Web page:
Beyond Adjustment Layers

Using "empty" adjustment layers to blend an image into itself is a very powerful technique, but sometimes, you may need to duplicate the image to a new layer, then edit the duplicate pixels themselves.

The image shown in Figure 7-43 is an old favorite that we've used in the past to demonstrate several different techniques. The big problems are that the main subject is dark, flat, and a little blue.

Figure 7-43. A problem image

We can fix most of the problems using blend modes and layers masks as shown in Figure 7-44. We use Screen to lighten, Soft Light to add contrast, and a solid color fill set to Color for warming. All the masks were created using soft, low-to-medium-opacity brushes.

Figure 7-44. Blend mode corrections

The first layer set to Screen lets us paint some virtual fill-flash that lightens the subject. The second layer set to Soft Light lets us add contrast to the face with a single dab of the brush. The third layer applies a solid amber fill set to Color blending with a low opacity, and warms the whole image. The fourth layer set to Screen softens the shadows on the left side of the face.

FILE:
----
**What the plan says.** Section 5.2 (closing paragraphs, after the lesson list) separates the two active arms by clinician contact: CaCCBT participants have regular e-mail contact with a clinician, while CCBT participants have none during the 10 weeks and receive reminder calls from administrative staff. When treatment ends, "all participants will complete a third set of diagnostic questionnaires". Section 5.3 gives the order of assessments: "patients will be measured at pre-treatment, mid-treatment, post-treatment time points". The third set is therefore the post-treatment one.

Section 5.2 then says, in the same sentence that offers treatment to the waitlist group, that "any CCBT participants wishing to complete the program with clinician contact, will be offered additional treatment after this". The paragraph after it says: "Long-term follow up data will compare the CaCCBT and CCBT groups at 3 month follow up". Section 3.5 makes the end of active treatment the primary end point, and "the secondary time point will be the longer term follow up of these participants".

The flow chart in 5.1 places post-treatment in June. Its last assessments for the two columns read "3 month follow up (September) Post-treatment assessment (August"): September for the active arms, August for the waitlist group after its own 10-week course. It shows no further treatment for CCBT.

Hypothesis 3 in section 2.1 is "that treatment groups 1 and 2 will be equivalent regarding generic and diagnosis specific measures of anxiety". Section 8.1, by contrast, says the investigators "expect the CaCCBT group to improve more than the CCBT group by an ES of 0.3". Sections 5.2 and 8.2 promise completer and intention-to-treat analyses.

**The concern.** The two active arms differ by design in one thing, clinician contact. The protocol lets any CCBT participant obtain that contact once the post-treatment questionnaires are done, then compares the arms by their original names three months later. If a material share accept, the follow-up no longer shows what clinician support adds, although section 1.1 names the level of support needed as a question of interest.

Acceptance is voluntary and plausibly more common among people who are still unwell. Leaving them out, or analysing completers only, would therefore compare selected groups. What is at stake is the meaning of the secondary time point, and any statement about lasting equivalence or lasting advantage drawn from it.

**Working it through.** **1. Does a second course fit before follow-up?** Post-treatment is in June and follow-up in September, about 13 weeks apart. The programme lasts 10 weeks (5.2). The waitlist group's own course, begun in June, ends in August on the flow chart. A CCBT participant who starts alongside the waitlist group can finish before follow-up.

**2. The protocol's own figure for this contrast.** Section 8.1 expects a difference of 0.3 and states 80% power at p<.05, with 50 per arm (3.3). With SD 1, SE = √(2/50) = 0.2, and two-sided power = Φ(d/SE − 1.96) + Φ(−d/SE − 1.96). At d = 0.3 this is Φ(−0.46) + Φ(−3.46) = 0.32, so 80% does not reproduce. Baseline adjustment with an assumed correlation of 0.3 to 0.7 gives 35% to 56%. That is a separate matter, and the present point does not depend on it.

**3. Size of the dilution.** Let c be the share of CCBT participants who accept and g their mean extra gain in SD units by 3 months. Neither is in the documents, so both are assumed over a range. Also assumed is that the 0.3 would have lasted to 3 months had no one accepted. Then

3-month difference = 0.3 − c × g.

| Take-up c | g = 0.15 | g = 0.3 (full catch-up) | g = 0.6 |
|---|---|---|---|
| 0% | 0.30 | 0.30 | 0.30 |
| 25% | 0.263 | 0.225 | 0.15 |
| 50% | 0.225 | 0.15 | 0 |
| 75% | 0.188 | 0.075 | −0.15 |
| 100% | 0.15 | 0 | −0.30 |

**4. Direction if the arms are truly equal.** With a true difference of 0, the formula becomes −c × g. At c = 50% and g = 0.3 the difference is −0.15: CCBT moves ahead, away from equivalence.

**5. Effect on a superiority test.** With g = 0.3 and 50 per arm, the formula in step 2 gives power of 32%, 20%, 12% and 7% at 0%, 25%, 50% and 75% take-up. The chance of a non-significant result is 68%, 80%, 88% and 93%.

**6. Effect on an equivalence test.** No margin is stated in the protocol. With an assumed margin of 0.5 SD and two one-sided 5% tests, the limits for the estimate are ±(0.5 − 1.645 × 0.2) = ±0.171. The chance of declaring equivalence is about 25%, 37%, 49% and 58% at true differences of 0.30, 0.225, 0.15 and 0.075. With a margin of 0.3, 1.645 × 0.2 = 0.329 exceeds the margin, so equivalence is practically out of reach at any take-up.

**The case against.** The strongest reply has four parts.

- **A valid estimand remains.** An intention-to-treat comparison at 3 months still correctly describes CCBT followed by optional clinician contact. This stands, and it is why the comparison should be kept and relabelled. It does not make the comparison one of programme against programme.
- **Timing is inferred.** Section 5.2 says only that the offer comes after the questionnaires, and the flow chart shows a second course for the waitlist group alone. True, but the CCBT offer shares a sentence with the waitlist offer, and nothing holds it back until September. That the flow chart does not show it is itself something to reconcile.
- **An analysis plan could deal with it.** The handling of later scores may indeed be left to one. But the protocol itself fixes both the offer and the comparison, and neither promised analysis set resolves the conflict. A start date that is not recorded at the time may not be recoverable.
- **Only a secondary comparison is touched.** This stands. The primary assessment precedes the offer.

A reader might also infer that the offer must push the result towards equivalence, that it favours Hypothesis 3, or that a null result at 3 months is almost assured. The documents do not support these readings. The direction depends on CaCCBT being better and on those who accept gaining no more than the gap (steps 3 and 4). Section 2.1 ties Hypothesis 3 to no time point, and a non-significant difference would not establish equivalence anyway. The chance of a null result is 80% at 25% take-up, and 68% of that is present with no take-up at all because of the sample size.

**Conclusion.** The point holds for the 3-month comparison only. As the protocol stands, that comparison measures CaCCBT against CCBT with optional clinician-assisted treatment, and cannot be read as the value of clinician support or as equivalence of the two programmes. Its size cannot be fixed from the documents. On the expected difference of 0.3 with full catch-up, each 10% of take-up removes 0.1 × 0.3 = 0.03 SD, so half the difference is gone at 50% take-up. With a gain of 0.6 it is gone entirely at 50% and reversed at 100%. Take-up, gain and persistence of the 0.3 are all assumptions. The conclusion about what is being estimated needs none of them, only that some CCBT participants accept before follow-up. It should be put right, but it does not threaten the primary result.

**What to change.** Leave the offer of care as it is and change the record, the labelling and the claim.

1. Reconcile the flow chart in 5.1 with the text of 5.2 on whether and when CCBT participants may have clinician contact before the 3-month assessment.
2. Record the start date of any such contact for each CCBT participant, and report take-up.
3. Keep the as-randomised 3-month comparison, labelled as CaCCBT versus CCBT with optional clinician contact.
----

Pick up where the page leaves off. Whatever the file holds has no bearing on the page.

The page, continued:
We're left with one remaining problem, the very bright highlight on the hair. If we simply add a masked adjustment layer set to Multiply, we can build density, but the result is also highly oversaturated. However, if we copy the actual pixels to a new layer set to Multiply, we can edit those pixels to produce a much more satisfactory resultsee Figure 7-45.

Figure 7-45. A pixel layer set to Multiply

In this case, we use the Channel Mixer to exploit the detail in the blue channel by replacing some of the red and green channels with blue, then we use Hue/Saturation to desaturate the pixels. Then, with the highlight fix in place, we apply one more Soft Light layer to get the final contrast.

Real World Adobe Photoshop CS2(c) Industrial-Strength Production Techniques
Real World Adobe Photoshop CS2: Industrial-strength Production Techniques
ISBN: B000N7B9T6
Year: 2006
Pages: 220
Authors: Bruce Fraser © 2008-2017.
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